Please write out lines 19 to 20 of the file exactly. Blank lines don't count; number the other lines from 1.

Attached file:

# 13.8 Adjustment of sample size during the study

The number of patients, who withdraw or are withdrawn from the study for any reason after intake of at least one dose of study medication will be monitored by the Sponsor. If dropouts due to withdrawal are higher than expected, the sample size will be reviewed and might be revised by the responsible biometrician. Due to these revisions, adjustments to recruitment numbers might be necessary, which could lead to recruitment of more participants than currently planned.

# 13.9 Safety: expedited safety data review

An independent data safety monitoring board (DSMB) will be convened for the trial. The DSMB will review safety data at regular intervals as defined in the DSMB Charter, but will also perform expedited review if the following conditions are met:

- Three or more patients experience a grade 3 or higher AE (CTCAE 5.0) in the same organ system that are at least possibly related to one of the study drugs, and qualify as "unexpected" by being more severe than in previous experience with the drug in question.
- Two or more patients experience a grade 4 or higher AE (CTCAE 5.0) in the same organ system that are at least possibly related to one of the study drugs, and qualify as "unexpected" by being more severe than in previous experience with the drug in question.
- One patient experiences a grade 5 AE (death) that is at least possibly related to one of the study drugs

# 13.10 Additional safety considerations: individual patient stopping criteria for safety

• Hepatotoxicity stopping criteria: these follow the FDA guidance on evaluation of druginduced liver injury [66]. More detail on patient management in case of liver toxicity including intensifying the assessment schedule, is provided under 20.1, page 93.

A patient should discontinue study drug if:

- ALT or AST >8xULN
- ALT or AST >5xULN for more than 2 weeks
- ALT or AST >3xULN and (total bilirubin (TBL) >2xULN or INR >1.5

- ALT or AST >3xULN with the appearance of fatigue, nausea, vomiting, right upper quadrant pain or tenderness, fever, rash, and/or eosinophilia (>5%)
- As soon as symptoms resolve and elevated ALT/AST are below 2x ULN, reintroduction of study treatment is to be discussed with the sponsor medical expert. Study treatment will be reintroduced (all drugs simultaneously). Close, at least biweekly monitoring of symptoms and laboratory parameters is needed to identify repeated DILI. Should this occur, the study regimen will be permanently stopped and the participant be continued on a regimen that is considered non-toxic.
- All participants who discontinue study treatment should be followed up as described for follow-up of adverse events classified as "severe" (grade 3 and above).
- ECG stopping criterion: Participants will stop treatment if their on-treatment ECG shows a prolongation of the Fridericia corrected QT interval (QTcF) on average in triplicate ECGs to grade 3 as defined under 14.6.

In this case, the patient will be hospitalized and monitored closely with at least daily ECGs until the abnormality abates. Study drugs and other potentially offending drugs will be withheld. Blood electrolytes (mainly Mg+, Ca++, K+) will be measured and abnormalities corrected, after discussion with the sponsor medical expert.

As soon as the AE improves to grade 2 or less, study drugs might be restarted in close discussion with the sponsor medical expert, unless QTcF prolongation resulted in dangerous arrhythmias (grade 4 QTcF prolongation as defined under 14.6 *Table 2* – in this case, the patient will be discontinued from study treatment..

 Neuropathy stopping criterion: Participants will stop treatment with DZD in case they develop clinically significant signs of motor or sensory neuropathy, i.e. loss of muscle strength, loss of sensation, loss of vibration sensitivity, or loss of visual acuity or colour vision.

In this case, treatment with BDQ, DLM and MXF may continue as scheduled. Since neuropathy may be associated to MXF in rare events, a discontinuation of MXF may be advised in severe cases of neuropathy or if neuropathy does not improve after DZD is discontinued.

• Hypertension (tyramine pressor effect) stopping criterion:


As soon as the AE improves to grade 2 or less, study drugs might be restarted in close discussion with the sponsor medical expert, unless QTcF prolongation resulted in dangerous arrhythmias (grade 4 QTcF prolongation as defined under 14.6 *Table 2* – in this case, the patient will be discontinued from study treatment..

 Neuropathy stopping criterion: Participants will stop treatment with DZD in case they develop clinically significant signs of motor or sensory neuropathy, i.e. loss of muscle strength, loss of sensation, loss of vibration sensitivity, or loss of visual acuity or colour vision.